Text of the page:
The International Monetary Fund (IMF) has been invited to support an economic program developed by the Government of Ghana, and President Nana Addo Dankwa Akufo-Addo has directed his Finance Minister Ken Ofori-Atta to begin formal engagements with the IMF.
This comes after the President and Miss Kristalina Georgieva, the IMF Managing Director, spoke on the phone and discussed Ghana’s decision to work with the Fund.
This was disclosed in a statement released by the Ministry of Information on Friday, July 1.
On Monday, June 27, Gabby Otchere Darko, a prominent figure in the ruling New Patriotic Party (NPP), declared that, in theory, he was not opposed to the IMF program.
Gabby clarified that he opposes an IMF program that provides the nation with pitiful aid but imposes restrictions that will ultimately harm the poor, employment opportunities, and businesses more.
In series of tweets he said “Am I against an IMF program in principle? No”
“I am not for an IMF program that throws peanuts at us but imposes conditions that will end up hurting the poor, jobs and businesses more. Covid-19 and War in Ukraine are not of Africa’s doing but more to our doom. A program that pretends it is all our doing is doomed to fail.”
“We do something that will inject confidence in our capacity to ride this heavy storm and that something should happen pretty quickly. Are you against an IMF program?”
The Finance Minister, Ken Ofori-Atta, has insisted that Ghana would not go back to the IMF for support.
In his view, the government has put in place measures including salary cuts and others, and also programmes to deal with the fundamental issues affecting the economy.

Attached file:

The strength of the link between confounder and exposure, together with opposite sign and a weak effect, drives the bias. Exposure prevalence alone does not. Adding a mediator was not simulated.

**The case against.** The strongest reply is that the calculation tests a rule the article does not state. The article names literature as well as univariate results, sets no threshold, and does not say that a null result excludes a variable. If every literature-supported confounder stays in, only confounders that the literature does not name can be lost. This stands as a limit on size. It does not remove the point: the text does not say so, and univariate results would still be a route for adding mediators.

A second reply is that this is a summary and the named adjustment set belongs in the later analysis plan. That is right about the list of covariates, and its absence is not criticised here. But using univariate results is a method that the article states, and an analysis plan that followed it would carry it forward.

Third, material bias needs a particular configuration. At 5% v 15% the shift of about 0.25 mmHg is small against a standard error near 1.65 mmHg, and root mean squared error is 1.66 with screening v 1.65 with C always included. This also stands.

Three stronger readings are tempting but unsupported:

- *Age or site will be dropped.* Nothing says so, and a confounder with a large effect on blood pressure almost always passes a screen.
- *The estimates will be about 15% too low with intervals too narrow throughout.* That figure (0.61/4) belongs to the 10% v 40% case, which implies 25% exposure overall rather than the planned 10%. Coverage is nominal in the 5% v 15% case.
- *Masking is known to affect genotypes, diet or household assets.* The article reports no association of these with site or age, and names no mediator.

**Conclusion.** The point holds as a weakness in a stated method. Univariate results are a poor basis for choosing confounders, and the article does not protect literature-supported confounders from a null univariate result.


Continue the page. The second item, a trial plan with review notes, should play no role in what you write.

Mr Ofori-Atta said these when he was asked by expatriate journalist whether Ghana would consider going back to the IMF, at a press conference in Accra on Thursday May 12.
He said while answering the question that “All the white folks are just interested in us coming in the IMF programme. I always wonder why.”
“We are members of the fund; there are two major points of interventions that we have from the fund. One being the advise that we get because of the phenomenal expertise that the fund has and then secondly, these programme interventions which bring us some resources.
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“I think, if you see from the budget that we constructed for 2022 and the subsequent announcement that we have done, clearly, the issue of Ghana having the capacity to think through the consolidation exercise exist. Also discipline itself with regards to the 20 per cent, etc, that we have shown clearly.”
He further indicated that “We have committed to not going back to the fund because in terms of the interventions and policy we are right there, the fund knows that we are completely in the right direction. The issue is, validating the programmes that we have put in place and then, in my view, supporting us to find alternative ways of financing or re-financing our debt, reprofiling it.”